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Quote from: Ray
Why doesn't DXO give this specification more prominence?

I see an explanation in their 'technology' section. To quote:
"In practice, the SMI for DSLRs ranges between 75 and 85, and is not very discriminating. ... For this reason, we give this measurement as an indication but did not integrate it in DxO Mark."
Thanks Ray! To paraphrase:
1. Not all measurable differences are significant or important in practice.
2. One should beware of people who grasp at one lab. measurement in which their favorite scores well and promote this measurement as the most important basis for discrimination between alternatives. Pixel count, extinction resolution in lines per picture height, noise levels at high ISO, DR ... and now SMI?!
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douglasf13
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« Reply #106 on: November 04, 2009, 11:43:30 AM »
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Quote from: BJL
Thanks Ray! To paraphrase:
1. Not all measurable differences are significant or important in practice.
2. One should beware of people who grasp at one lab. measurement in which their favorite scores well and promote this measurement as the most important basis for discrimination between alternatives. Pixel count, extinction resolution in lines per picture height, noise levels at high ISO, DR ... and now SMI?!


  I am not grasping at one lab measurement.  I was simply pointing out this lesser known fact, and I agree that the DxO result should be taken with a grain of salt.  Iliah Borg can go on all day about how DxO Mark's testing procedures are less than perfect, but that is a topic that I'm not qualified to discuss.  He IS qualified to discuss the differences in color separation in cameras, and he has praised the A900's color quite a bit.   Regardless, I only know a few dual D3x and A900 users, not "I shot the A900 for a weekend with a couple of lenses," or vice versa, but actual owners of the cameras, and all of them attest to what Sony is doing with the color.  The D3x has better DR and high ISO than the A900, and is a better camera in many instances, but the color separation of the A900 doesn't have a Nikon competitor....unless you go back to the D2x.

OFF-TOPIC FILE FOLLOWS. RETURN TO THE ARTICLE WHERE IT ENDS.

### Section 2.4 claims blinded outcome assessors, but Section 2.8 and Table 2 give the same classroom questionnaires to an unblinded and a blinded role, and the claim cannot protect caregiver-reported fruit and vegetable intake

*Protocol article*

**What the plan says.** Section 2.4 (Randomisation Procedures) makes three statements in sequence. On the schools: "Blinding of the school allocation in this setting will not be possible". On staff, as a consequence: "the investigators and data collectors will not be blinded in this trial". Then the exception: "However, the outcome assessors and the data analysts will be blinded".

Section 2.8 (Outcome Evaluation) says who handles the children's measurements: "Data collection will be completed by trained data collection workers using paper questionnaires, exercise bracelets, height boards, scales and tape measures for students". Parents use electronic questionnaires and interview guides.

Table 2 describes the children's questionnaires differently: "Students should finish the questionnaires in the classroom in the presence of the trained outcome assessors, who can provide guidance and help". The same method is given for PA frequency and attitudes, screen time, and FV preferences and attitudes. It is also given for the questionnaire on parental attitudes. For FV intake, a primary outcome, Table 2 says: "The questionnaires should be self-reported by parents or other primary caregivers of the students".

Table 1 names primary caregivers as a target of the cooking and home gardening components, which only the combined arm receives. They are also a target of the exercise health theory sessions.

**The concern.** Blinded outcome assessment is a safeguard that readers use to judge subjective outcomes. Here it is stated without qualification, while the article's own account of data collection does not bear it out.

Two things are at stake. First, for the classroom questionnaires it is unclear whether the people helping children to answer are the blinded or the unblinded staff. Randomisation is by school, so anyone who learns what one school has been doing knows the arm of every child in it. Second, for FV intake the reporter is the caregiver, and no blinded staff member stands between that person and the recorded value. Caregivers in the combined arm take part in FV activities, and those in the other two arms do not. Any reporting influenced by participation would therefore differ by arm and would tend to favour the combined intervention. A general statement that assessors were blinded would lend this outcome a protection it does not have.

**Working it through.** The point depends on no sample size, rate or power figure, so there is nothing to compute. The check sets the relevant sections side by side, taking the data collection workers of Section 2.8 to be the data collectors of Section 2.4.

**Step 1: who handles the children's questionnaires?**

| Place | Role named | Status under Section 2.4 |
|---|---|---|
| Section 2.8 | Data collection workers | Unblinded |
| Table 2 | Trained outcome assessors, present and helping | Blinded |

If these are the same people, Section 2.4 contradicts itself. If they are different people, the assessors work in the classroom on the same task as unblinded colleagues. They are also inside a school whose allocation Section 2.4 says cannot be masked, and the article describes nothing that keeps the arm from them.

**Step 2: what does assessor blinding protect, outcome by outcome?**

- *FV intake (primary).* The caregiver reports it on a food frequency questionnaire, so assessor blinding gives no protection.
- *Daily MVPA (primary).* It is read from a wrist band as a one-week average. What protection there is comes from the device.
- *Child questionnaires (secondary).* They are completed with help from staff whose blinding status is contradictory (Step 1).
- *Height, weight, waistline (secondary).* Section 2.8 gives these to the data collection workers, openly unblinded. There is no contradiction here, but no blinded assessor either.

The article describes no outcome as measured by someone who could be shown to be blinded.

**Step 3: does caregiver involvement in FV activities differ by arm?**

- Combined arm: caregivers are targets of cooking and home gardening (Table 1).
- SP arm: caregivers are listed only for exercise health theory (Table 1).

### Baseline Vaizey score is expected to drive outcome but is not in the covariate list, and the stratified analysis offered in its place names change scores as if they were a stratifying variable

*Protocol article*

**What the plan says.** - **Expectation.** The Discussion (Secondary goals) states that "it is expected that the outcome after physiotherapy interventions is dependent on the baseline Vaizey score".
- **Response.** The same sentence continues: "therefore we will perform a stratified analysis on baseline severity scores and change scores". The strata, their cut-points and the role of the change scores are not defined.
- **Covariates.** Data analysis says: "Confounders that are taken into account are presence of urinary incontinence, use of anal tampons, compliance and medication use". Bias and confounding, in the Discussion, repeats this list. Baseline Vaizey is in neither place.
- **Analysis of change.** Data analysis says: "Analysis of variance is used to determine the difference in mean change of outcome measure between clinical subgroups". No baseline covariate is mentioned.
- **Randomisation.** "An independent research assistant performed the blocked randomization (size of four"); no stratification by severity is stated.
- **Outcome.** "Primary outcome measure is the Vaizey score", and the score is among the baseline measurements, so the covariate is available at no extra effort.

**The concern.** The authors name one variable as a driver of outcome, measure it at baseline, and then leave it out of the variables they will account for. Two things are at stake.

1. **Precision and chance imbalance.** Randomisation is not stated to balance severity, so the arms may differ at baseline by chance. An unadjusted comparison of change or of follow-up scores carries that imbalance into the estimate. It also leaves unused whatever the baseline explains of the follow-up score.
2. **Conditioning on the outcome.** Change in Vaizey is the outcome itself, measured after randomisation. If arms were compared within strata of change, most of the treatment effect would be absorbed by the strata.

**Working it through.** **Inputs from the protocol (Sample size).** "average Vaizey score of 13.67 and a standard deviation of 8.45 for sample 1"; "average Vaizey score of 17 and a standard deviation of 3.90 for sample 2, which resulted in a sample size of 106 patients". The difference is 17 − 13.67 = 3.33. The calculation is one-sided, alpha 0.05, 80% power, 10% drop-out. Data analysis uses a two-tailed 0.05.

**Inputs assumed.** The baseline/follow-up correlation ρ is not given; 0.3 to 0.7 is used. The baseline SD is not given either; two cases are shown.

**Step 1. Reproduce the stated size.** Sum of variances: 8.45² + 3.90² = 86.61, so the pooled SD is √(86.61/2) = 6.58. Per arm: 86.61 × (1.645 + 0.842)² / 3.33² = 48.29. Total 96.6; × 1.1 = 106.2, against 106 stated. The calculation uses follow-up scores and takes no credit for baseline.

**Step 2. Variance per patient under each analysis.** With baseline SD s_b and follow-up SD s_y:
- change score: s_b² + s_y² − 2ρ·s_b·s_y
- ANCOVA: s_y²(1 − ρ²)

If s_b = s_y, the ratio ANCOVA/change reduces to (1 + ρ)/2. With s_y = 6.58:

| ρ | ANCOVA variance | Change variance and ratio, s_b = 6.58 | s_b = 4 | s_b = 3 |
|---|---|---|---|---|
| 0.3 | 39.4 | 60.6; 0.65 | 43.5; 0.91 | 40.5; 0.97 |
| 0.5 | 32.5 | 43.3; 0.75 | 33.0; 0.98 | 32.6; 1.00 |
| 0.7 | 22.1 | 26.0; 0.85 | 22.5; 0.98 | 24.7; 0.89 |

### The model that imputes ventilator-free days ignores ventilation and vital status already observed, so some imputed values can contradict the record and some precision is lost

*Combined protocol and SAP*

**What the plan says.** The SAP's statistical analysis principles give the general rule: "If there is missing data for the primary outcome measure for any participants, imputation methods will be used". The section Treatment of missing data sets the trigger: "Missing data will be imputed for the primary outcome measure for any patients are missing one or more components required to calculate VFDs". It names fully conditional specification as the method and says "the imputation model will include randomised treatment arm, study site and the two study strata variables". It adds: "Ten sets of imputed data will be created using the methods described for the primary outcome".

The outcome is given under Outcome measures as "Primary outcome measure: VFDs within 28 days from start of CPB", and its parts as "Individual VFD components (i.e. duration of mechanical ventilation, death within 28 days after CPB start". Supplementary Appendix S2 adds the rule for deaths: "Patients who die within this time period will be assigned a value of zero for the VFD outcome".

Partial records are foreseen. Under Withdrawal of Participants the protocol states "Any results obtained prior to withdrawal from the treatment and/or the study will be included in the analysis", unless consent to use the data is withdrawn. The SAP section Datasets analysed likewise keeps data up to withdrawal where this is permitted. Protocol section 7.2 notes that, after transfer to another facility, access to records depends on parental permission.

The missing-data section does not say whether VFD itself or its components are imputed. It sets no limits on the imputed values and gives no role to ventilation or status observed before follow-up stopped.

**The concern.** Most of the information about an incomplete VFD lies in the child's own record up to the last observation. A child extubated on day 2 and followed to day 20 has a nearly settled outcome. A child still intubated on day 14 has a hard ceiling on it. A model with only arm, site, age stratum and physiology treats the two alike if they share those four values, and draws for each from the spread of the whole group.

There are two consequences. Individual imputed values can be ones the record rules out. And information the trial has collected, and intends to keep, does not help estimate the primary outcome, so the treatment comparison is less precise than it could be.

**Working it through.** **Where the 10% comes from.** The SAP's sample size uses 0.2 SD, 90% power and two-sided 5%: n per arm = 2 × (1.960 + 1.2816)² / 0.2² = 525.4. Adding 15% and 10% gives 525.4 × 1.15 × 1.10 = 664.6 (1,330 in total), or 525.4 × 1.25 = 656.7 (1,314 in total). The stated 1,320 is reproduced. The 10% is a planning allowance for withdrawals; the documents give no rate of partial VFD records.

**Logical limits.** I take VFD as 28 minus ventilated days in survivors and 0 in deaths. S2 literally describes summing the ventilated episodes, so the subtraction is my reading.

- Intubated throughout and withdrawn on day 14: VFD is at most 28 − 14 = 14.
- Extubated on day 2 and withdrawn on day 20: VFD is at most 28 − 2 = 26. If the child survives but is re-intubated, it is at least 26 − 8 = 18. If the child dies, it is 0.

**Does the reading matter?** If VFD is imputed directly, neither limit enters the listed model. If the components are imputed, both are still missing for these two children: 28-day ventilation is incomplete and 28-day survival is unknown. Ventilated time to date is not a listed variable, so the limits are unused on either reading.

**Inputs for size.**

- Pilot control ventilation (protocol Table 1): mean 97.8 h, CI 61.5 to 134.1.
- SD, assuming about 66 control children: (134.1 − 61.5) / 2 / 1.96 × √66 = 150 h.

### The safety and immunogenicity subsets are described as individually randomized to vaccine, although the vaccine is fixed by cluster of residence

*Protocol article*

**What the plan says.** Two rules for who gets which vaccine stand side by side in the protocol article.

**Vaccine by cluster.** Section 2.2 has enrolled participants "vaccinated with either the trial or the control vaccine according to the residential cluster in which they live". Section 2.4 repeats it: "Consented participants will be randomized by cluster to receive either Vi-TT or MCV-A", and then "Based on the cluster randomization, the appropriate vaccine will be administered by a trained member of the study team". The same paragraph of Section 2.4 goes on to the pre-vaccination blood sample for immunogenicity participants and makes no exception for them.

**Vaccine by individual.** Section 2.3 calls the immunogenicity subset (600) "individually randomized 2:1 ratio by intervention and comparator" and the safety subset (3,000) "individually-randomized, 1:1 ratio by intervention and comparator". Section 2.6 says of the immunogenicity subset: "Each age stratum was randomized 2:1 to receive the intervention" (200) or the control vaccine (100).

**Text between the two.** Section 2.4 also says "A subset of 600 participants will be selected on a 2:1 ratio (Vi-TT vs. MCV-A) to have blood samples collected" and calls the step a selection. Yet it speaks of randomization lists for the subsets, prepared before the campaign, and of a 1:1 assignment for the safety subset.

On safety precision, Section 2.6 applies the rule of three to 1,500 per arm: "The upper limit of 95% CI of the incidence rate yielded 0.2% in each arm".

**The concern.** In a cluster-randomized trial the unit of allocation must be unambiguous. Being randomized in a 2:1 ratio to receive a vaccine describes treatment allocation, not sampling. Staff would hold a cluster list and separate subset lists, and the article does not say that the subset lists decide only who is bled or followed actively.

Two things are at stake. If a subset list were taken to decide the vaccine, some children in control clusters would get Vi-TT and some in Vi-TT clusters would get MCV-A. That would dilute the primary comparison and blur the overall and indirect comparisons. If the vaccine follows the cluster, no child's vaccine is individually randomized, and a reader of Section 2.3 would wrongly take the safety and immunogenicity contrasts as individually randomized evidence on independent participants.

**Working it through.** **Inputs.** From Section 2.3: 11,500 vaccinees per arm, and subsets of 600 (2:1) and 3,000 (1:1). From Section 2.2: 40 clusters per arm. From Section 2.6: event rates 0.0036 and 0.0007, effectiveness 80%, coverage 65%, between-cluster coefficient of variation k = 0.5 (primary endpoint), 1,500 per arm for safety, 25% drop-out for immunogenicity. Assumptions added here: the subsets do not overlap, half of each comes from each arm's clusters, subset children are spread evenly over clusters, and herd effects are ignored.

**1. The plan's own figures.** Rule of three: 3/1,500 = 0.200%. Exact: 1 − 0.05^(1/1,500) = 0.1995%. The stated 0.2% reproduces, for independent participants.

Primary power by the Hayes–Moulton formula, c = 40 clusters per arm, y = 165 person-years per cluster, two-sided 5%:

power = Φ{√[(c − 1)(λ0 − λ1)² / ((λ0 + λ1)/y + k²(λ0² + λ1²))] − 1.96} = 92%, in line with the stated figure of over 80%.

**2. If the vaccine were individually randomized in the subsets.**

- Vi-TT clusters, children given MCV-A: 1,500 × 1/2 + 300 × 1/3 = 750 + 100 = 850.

« Last Edit: November 04, 2009, 11:46:38 AM by douglasf13 » Logged
BJL
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« Reply #107 on: November 04, 2009, 01:10:32 PM »
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Quote from: douglasf13
... I only know a few dual D3x and A900 users, not "I shot the A900 for a weekend with a couple of lenses," or vice versa, but actual owners of the cameras, and all of them attest to what Sony is doing with the color.
Evidence from such people like sample photos or a consistent consensus could be interesting then: a lab. measurement with no quantification of how large a difference has to be in order to be perceptible under certain viewing conditions, no.

I can intuitively see that narrowing the spectral response of eh CFA's can improve color accuracy in exchange for somewhat lower sensitivity. And I would think that for a good proportion of people interested in high (24MP) resolution, accurate colors are more important that low light handling.